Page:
In my blog of March 14 on Productivity and Skills I drew attention to the failure of Australian business to equip itself for Asia. PM Rudd in his address to the National Press Club on 16 July this year put it very clearly.
‘I am concerned that if you went through our business elites, you would not find a lot of the top 25 executives in each of our top 100 firms who have spent any of their career time serving in Asia – the engine driver of the global economy through until mid-century. Remember this is the Asian Century. The truth is Australia is much underdone in Asia.’
There are many reasons for our business failure in Asia. One is the continuing habit of company boards appointing people like themselves – Anglo-Celtic males, often from the same schools and with little knowledge or experience in Asia. Talk about the unions running a closed shop!
One other major obstacle in Australia and elsewhere to developing Asian skills in our major companies is their failure to align business and human resource strategies. Cross-cultural experience that are learned by appointing staff overseas are too often ad hoc and operational. Overseas appointments are not used as the catalyst to drive change in the organisation at home.
The most extreme example that I know of business failure to integrate business and HR strategy is Rio Tinto. It staffed its Shanghai office with local Chinese. Unfortunately some of them finished in goal. But the major failure was that Rio Tinto apparently had no plan to use postings in China to develop executives who would come back to Australia and use the experience gained in China to drive cultural and organisational change in Australia.
This failure is not just an Australian problem. A recent Global Mobility Effectiveness Survey, 2012, by Ernst & Young entitled ‘Driving Business Success’ highlighted the problem of so many firms sending staff overseas in a quite ad hoc manner and not using that experience learned overseas to enrich the talent pool of the organisation. (This survey covered 520 international countries including some from Australia.)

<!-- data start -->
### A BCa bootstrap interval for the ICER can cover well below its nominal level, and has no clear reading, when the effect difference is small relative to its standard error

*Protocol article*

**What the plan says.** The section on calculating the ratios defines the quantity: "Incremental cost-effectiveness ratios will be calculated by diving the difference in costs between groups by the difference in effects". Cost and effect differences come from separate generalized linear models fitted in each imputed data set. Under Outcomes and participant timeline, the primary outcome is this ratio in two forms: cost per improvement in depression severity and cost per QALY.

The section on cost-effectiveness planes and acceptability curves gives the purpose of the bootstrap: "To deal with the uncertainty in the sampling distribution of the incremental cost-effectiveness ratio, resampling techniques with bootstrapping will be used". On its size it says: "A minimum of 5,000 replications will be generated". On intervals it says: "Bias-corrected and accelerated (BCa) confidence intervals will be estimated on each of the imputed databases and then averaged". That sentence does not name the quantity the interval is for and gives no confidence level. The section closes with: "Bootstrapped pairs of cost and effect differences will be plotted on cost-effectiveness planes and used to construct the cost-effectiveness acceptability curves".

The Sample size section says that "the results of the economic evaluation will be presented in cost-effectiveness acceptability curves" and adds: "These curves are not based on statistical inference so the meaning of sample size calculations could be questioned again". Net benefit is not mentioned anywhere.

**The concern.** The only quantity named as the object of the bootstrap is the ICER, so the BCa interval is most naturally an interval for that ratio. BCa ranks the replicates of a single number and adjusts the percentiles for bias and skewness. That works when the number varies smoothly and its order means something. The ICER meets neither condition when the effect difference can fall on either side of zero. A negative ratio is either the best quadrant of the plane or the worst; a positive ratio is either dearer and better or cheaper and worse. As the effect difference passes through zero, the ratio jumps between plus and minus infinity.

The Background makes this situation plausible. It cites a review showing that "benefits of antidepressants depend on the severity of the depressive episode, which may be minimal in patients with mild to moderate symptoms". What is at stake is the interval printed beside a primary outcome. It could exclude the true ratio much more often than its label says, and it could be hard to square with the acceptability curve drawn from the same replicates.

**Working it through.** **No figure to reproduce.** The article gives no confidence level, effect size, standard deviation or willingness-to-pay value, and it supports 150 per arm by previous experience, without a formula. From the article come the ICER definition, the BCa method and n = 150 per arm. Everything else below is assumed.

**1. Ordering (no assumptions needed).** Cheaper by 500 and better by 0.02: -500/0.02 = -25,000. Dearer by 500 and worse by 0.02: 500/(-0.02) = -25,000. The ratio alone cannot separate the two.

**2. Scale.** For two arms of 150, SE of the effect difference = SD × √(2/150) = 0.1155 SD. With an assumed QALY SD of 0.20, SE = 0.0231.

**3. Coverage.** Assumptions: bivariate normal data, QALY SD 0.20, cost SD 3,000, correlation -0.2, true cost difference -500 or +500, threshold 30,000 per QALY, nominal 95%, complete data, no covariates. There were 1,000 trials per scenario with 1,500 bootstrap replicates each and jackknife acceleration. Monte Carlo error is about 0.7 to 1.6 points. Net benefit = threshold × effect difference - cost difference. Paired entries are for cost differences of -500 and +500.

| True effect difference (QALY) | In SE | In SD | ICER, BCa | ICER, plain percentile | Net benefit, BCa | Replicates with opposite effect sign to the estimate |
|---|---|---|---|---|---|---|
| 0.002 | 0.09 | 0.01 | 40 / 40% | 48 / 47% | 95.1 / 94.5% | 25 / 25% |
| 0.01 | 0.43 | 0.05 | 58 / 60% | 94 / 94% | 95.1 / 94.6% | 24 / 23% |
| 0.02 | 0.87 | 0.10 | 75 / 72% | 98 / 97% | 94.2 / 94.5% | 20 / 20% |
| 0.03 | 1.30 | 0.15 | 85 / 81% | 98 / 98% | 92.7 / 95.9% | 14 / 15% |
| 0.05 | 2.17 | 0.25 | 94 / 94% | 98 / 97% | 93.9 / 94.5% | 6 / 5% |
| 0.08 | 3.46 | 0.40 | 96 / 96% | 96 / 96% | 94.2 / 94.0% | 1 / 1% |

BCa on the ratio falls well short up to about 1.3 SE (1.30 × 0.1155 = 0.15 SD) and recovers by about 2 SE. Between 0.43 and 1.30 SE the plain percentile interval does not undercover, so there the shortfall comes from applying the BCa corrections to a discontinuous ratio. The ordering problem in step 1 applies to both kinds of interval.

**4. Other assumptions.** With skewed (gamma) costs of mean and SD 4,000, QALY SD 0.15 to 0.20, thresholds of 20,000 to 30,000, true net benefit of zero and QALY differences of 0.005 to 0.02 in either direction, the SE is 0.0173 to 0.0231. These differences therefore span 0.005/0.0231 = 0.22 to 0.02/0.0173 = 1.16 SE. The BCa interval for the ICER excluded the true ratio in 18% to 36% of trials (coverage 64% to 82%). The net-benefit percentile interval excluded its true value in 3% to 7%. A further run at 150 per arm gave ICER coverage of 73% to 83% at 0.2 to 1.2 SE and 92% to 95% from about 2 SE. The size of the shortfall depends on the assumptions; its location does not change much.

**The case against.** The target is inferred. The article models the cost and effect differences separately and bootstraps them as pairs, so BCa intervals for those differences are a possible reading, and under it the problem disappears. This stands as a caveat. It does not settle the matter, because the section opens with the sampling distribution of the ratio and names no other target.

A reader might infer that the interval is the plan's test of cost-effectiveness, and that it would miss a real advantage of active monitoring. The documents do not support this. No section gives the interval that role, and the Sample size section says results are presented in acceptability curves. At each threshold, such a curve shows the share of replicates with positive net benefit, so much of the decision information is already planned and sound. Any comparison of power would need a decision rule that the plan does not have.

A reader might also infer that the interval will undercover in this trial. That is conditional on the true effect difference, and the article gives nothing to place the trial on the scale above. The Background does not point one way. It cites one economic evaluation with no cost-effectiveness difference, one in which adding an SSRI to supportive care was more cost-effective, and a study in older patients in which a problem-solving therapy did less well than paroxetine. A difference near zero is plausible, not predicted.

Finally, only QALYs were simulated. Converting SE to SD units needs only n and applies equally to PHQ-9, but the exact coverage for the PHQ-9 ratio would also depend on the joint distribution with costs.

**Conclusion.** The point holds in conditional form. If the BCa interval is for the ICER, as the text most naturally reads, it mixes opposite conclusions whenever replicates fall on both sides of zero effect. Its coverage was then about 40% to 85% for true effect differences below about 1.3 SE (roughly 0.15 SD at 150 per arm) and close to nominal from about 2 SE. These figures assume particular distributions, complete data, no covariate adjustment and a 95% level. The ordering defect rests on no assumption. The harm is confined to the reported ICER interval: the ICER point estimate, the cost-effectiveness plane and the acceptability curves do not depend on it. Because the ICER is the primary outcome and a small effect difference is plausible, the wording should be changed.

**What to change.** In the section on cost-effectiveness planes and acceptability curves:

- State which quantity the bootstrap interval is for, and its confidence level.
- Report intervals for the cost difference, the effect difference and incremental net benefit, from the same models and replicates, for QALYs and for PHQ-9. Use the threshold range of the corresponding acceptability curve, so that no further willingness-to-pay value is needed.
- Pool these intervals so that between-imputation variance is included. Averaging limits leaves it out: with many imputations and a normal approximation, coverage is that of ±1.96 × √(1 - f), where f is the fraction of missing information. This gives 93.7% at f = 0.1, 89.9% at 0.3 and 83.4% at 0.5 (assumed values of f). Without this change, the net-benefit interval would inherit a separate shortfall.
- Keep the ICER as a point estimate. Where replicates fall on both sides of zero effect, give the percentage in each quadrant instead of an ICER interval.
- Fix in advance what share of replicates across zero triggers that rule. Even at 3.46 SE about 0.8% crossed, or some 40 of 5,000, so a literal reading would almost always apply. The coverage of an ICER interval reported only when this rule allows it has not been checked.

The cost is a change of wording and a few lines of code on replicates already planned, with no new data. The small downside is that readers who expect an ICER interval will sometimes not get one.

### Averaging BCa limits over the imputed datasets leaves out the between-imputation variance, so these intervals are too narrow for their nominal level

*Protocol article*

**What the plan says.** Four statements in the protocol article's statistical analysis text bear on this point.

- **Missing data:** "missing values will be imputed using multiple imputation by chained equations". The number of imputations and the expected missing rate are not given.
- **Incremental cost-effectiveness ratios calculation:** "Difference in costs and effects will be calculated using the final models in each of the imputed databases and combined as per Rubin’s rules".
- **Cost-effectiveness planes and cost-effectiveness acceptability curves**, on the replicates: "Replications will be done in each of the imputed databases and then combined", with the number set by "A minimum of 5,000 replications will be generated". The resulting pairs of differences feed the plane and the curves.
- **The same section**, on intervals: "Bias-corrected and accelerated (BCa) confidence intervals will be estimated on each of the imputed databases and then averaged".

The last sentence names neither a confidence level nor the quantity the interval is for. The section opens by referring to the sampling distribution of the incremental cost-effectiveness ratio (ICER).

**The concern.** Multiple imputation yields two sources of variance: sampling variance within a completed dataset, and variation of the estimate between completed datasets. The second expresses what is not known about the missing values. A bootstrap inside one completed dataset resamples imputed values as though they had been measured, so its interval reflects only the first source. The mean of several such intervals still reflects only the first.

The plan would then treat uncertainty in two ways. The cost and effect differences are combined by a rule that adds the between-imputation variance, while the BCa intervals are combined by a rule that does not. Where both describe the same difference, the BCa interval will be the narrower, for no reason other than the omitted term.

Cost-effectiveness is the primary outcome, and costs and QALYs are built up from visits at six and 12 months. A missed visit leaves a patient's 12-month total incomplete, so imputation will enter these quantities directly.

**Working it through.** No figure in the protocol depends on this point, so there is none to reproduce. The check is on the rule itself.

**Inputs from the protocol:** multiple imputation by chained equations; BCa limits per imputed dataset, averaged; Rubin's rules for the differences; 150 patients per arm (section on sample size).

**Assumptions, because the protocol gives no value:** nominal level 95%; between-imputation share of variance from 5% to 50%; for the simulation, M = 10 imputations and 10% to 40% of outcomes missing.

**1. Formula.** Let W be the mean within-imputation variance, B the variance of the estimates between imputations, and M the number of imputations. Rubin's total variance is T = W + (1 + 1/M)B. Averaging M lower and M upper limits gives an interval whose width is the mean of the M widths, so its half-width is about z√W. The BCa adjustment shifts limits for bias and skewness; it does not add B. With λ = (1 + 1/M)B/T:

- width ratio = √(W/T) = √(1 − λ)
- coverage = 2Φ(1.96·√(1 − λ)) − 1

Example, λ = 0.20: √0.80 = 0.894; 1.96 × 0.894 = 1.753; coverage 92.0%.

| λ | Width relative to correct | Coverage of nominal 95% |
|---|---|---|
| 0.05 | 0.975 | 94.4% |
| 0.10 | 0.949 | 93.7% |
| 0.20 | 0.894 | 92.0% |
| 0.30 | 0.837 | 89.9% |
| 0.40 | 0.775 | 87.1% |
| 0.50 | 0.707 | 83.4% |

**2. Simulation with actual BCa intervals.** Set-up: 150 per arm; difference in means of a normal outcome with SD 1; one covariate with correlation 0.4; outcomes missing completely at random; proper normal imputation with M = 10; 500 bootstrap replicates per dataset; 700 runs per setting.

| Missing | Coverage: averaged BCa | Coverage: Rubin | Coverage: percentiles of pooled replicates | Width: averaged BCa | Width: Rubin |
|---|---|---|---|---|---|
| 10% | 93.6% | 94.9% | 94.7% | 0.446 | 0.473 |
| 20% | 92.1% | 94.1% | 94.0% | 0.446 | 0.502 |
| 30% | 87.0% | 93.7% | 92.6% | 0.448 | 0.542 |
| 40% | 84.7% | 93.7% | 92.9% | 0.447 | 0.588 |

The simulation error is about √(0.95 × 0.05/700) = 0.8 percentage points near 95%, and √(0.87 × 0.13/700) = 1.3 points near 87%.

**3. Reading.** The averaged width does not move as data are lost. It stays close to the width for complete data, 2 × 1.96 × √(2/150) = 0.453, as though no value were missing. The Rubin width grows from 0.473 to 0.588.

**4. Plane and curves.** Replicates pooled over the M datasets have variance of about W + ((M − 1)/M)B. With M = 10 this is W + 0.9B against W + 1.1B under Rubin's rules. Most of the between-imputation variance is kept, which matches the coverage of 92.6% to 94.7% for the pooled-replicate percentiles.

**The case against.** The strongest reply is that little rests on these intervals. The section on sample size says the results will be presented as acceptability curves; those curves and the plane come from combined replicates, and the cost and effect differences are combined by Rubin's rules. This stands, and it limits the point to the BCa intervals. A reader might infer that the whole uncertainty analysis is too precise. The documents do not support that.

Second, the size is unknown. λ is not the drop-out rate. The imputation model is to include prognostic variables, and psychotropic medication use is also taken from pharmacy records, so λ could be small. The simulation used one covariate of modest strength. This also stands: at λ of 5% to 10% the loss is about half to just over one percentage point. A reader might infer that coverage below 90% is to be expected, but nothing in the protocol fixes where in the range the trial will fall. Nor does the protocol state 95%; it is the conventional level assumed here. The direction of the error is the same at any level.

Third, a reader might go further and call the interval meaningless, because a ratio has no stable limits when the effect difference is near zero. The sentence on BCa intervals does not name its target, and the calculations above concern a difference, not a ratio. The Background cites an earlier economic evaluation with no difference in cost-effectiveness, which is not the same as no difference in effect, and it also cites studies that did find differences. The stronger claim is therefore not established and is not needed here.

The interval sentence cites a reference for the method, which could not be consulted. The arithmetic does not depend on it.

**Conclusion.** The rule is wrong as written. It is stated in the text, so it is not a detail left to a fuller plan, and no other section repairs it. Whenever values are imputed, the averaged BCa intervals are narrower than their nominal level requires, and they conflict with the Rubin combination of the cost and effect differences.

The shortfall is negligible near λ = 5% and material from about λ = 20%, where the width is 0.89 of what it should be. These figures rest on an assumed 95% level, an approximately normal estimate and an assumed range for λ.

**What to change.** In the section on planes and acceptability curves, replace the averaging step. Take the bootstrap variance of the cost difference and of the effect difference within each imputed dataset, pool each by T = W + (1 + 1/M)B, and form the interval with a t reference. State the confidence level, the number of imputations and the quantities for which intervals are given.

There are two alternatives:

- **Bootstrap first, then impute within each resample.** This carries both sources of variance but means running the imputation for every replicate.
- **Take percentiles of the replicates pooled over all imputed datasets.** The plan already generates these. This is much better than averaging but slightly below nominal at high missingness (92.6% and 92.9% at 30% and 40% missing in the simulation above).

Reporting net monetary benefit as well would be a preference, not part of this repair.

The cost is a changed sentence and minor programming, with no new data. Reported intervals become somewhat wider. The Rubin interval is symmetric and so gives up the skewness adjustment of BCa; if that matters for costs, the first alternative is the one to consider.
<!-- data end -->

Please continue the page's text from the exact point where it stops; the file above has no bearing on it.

The survey said that business should take several crucial steps to improve its performance in overseas markets. It said that companies needed to ‘better align mobility strategy with business strategy … crucially talent-management and global mobility must be integrated.’
There is a lot of depressing reading from this survey.
- Only 51% of companies surveyed have a global talent management agenda.
- Less than a quarter of senior management have been on (overseas) assignment.
- More than one in twelve countries had at least 11% of international assignees return before the end of their contracts – at huge cost.
I will write later about the disappointment of many executives who on return from overseas postings quickly leave their organisations. They often feel that the cultural experience overseas has changed them and their outlook on the world but the culture of the company back in Australia has not changed. It remained a closed shop. So they leave and the money invested in them is lost, at least to the company.
If there is any consolation in the Ernst & Young survey it is that Australia is not alone in failure to equip itself for Asia and new markets. But with our geographic position, we have probably more to lose by not properly equipping ourselves for our own region.
A key is clearly the integration of a business strategy for Asia and the human resources strategy – to steadily build on the experience of executives living and working in Asia, and when they return to Australia to use that experience to drive organisational change at home. We have a long way to go.
There is a lot of lip service by Australian companies about the Asian Century. They seem unable to grasp what is involved to change organisational culture and in the process drive productivity improvements and their long-term business prospects in our region.
The business and other opportunities in Asia is not something new. The spectacular economic rise of Japan started 50 years ago. It was followed by Korea. Now it is China. Where has our business sector been in the last 50 years? It has profited opportunistically but has not built the skill base we need for the long term.